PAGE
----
Identity Theft & Credit Card Fraud

Identity Fraud & Credit Fraud

Unfortunately, these days credit fraud is becoming a bigger and bigger problem. What can you do to fight back? First, learn about how credit fraud and identity theft can happen to you, then regularly monitor your credit report for unauthorized account use.

How does credit fraud and identity theft happen?

It can be frighteningly easy for a thief to get all the info he needs to commit these types of crimes. If a thief obtains your Social Insurance number, home address and mother’s maiden name, that could well be enough for him to get a fake driver’s license, take over your bank or credit accounts, divert your card statements to a different address, or even apply for new credit card accounts, all using your identity! Thieves can often get this personal information relatively by going through your garbage, stealing from lost or stolen wallets and purses, and through phone and Internet scams.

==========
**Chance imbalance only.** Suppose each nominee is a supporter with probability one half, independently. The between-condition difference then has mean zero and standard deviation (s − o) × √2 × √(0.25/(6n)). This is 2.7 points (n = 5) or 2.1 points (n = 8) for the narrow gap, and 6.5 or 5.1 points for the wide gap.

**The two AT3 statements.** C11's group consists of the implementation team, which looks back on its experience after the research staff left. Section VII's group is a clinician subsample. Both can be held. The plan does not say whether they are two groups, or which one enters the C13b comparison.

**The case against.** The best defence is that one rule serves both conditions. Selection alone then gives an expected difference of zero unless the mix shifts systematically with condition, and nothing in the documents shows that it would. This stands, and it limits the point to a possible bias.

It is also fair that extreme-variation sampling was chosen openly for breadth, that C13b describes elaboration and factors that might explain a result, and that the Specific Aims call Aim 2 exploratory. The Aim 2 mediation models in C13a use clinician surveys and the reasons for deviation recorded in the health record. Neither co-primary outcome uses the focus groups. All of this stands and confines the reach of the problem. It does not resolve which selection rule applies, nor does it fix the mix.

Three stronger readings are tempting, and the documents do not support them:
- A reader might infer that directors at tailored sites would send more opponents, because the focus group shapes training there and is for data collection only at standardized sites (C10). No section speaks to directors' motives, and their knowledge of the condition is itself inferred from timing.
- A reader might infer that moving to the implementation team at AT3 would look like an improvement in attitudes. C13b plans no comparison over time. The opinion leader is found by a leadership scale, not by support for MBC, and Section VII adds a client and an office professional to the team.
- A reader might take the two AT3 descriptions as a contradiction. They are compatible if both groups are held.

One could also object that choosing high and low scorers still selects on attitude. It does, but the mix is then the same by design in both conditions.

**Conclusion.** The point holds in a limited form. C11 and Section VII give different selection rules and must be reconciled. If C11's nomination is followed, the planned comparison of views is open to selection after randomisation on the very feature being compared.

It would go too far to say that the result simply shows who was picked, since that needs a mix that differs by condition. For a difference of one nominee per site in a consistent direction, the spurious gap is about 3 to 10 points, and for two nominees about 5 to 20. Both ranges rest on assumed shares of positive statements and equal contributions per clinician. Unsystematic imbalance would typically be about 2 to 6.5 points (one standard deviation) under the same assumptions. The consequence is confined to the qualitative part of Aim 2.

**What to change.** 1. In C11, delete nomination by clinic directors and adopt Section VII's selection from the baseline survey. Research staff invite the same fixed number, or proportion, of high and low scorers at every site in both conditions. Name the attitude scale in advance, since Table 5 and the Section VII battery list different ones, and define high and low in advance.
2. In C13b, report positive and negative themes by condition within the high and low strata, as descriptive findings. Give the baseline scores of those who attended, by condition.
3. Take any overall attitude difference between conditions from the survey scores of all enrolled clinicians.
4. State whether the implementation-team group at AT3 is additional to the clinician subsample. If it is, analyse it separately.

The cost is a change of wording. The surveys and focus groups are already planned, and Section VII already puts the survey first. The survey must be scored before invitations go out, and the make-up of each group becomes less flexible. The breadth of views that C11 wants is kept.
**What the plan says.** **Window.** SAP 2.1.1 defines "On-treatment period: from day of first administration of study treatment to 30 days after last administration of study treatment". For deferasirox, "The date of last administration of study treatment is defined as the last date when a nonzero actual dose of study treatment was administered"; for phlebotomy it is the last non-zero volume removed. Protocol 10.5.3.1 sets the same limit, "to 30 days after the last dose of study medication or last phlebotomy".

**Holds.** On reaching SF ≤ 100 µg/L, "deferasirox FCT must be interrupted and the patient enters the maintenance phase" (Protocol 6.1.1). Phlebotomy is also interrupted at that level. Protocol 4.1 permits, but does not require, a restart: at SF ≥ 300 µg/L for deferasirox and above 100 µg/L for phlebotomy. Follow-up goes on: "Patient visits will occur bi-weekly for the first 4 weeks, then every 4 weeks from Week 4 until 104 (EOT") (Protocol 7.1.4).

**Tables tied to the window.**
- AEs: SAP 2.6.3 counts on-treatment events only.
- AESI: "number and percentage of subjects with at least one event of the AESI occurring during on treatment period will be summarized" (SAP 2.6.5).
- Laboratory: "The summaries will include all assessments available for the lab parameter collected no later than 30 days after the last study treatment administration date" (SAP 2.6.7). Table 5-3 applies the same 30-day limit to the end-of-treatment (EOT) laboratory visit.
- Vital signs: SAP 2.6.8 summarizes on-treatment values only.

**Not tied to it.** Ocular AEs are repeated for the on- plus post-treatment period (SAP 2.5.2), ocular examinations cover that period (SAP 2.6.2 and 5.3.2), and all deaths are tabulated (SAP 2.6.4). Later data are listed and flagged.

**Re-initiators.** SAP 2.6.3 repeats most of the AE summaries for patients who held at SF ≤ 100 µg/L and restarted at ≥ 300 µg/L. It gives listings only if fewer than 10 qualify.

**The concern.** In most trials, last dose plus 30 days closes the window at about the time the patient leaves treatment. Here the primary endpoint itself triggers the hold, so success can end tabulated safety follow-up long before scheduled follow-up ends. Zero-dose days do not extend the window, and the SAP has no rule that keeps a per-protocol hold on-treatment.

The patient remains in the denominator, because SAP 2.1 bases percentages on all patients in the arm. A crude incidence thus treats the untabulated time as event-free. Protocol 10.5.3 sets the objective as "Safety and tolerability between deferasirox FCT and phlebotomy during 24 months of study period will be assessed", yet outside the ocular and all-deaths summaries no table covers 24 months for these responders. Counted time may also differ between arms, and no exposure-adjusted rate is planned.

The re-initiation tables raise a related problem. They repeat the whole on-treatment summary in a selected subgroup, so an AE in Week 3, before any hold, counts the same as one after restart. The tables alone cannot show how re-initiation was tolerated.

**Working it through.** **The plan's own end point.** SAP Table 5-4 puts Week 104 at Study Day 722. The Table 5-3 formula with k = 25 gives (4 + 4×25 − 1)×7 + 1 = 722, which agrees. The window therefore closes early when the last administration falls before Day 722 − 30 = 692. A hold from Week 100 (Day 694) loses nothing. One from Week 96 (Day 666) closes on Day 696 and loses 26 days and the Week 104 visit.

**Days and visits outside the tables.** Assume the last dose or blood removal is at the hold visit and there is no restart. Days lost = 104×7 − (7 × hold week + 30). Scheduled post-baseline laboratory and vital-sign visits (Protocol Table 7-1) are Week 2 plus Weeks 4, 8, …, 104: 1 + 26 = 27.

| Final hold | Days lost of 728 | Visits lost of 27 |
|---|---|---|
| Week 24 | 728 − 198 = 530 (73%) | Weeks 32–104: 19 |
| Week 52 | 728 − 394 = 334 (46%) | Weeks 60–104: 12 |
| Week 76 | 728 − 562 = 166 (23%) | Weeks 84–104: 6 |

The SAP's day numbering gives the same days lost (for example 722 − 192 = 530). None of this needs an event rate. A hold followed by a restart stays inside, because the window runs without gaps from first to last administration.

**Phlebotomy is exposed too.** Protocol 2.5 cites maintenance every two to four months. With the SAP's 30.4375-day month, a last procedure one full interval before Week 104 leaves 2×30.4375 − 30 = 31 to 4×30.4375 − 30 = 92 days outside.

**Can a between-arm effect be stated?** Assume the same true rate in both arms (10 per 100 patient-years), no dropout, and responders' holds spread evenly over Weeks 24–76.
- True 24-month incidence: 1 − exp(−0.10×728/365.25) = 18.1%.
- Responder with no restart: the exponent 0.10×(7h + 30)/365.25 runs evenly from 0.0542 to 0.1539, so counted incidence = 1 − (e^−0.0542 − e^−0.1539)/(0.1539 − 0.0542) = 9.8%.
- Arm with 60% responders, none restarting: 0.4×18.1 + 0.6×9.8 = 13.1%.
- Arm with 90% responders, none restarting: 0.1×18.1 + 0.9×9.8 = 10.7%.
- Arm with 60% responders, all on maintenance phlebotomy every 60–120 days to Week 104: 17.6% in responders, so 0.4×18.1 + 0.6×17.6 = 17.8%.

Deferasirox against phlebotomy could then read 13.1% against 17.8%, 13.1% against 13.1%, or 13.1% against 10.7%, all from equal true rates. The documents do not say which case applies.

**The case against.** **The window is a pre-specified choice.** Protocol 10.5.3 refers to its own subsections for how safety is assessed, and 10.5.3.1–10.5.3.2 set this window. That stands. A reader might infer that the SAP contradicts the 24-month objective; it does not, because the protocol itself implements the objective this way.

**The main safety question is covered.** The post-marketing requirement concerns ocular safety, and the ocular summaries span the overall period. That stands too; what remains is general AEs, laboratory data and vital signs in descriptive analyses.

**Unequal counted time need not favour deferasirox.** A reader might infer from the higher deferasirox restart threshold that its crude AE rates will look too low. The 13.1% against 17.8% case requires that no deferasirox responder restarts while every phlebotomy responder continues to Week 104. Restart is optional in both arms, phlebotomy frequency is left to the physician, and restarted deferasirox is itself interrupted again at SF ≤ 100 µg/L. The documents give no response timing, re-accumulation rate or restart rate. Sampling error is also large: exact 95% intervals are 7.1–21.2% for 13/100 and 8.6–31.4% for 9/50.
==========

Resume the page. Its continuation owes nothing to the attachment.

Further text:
Preventing credit fraud and identity theft

  • Closely guard your personal data.
  • Never give out your Social Insurance number over the phone unless you know the company well and have placed the call yourself.
  • Change passwords to something other than your mother’s maiden name; choose something that will be harder for a thief to obtain.
  • Carry only the cards you use. Leave official documents like your passport and birth certificate at home or in a secure spot, like a safety deposit box.
  • Shred all your financial documents before you throw them away.
  • If you don’t get a credit card statement on time, call the creditor immediately in case your address has been changed by a thief.

Pre-approved credit offers

If a thief intercepts your mail, a pre-approved credit offer meant for you could spell disaster in the wrong hands. This makes checking your credit report especially important, because it will show you if there are accounts being reported in your name that you did not apply for yourself. The thief could even go so far as to make the minimum payments for a while, until the card gets maxed out, after which it would go to collections (in your name, on your credit report!)

In summary, the above suggestions may seem obvious, but, surprisingly, many people are very lax when it comes to protecting themselves against credit fraud. The bottom line: better to be safe than sorry!